After many sweltering hot months and days after days without clouds, suddenly a little white puff ball appears in the sky. It begins to grow and grow, and is joined by other small clouds as they grow together into a huge mountain in the sky. As they build and build so does your anticipation for the event to come. The wind begins to blow and the sky turns black. The mountain in the sky opens from beneath and rain pours out; soft at first, then harder and harder. Relief has finally arrived as monsoon season begins in the desert.
When you live in the desert, water is a constant factor in your day to day life. From May to late July the temperature can soar to 110 degrees, and you can go an entire month without seeing clouds overhead. Traditionally the people of the American southwest and Central and South America used to create rain sticks to call the rain to water their crops and give them relief from the sweltering summer sun. A rain stick is traditionally made from a hollowed out branch, log, or sometimes saguaro skeletons that have wood, cactus needles, or metal pegs running down on the inside. The rain stick is filled with different sized beans, pebbles and stones, and then capped at both ends. When turned over, the pebbles and beans inside fall at different rates creating a sound similar to falling rain. If you turn it softly it sounds like sprinkling, but if you turn it quickly it is a downpour.
In this tutorial I will show you how to make a rain stick with common objects found at home. This is a great toy for any child two years and older. You can have your little ones help pour beans and paint the tube. It’s an easy craft project for older kids as well.
1 paper towel tube or wrapping paper tube (the longer the tube, the better; it will “rain” for longer and have better acoustics)
1 piece of scrap cardboard (5×5 inches)
1 box of small nails
½ cup of mixed size beans and rice
Hot glue (this part should be done by grown-ups only)
Paint of your choice (in this tutorial I used acrylic)
Decoupage medium such as Mod Podge (optional)
Begin by placing the cardboard tube vertically on the 5×5 piece of cardboard and trace two circles around it; then cut out the circles, and these will be your end stoppers. Test to see if the circles fit inside the tube snugly. If they are too big, cut a little bit off around the edge until the circle just fits inside the tube.
Using a hot glue gun, put a ring of glue on the inside edge of one opening of the tube.
Place one of the cardboard circles there and allow to dry. Now with one side of the tube plugged you are ready to add the nails.
This part is quite fun as it’s easy to poke the nails into the tube. I start by making a spiral around the tube with the nails, then I randomly place nails in all the empty spots. You can arrange them as you wish, just put in plenty of them.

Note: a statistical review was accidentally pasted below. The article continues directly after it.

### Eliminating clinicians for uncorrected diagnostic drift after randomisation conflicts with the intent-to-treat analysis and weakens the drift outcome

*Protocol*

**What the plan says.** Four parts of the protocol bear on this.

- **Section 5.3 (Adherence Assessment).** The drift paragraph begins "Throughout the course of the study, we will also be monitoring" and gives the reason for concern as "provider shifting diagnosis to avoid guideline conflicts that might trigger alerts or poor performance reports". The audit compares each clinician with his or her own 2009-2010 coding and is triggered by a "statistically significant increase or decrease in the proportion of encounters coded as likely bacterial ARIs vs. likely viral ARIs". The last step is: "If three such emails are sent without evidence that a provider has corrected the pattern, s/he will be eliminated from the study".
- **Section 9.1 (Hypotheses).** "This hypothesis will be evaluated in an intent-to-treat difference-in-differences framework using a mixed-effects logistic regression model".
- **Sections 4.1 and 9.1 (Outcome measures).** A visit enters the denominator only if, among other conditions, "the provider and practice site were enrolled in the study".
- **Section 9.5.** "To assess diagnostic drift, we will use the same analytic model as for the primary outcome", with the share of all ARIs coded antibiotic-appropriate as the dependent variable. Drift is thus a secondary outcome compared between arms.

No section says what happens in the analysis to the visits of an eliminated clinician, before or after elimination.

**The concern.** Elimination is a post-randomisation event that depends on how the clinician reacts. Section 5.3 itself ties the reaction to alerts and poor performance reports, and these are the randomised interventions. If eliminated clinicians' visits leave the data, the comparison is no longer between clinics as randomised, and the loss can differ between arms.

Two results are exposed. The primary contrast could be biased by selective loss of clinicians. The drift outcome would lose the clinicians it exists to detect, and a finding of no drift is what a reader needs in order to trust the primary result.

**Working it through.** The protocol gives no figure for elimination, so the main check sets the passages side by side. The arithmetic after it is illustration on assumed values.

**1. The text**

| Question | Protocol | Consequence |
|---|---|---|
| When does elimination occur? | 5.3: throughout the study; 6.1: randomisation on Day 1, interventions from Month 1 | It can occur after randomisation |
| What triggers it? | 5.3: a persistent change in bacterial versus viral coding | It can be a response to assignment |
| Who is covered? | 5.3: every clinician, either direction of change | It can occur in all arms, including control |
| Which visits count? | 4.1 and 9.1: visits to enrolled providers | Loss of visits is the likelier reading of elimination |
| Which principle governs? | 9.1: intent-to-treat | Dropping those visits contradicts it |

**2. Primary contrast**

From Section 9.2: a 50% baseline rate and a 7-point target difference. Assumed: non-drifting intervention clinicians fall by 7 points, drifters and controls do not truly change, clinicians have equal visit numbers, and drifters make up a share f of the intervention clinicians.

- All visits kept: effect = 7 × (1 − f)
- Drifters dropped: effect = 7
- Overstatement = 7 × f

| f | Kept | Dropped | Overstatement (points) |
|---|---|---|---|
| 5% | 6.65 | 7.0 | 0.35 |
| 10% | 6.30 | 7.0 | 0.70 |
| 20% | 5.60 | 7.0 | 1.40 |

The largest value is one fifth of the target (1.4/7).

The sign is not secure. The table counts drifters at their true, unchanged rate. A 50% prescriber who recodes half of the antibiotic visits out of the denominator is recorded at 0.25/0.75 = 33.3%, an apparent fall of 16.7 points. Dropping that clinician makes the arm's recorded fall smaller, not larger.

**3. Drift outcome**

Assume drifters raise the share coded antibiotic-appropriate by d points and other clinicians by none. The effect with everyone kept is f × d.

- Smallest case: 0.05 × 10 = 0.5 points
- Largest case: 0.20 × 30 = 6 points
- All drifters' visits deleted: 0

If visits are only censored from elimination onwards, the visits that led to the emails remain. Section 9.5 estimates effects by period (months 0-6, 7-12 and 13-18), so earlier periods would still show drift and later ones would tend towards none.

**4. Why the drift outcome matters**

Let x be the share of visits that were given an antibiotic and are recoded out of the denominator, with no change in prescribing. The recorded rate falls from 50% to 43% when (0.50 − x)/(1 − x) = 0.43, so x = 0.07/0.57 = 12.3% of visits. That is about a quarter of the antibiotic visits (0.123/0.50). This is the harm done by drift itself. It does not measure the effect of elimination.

When you think you’ve put in enough nails, add in the beans and rice. Place your hand over the open end of the tube and test to see if you like the sound it makes. If the rain ends too quickly you will need to take out some beans as there is not enough room for them to fall. Once you are content with the sound, just cap off the open end of the tube like you did at the beginning.
How you paint the tube is entirely up to you. It should inspire you to bring in the summer rains. For my rain stick I thought about the mountains and how the clouds build on top of them; some may prefer something that looks more like a stick, or a more ethnic pattern.
To begin, lay down one thick coat of white paint and let it dry, making sure to paint the two ends of the tube as well. Also paint over the nail heads with enough paint so that the metal does not show or hurt soft hands. After the base coat is dry, paint some more; I added the blue and yellow. At this point the nails should be secure under the dried paint, but if you want to make double sure they stay there, you can paint over the whole tube with decoupage medium, sealing the paint and the nails, which also gives the stick a smooth, durable finish.
Have fun trying out different ways to make the rain fall! It mostly depends on how fast you turn the tube; this is technically a percussion instrument, so you could practice for a while until you get it Just Right. Oh, and if you practice outside, make sure to bring an umbrella!
Kathryn Pagano enjoys spending her days navigating the wild path that comes with being a wife, mother and creative being. You can find her blogging at Little Homestead in the Desert or her Etsy shop Olive and Owl.
Rhythm of the Home is an online magazine for families that focuses on creating with children, nature explorations, seasonal celebrations, conscious parenting, and mindfulness in all that we do.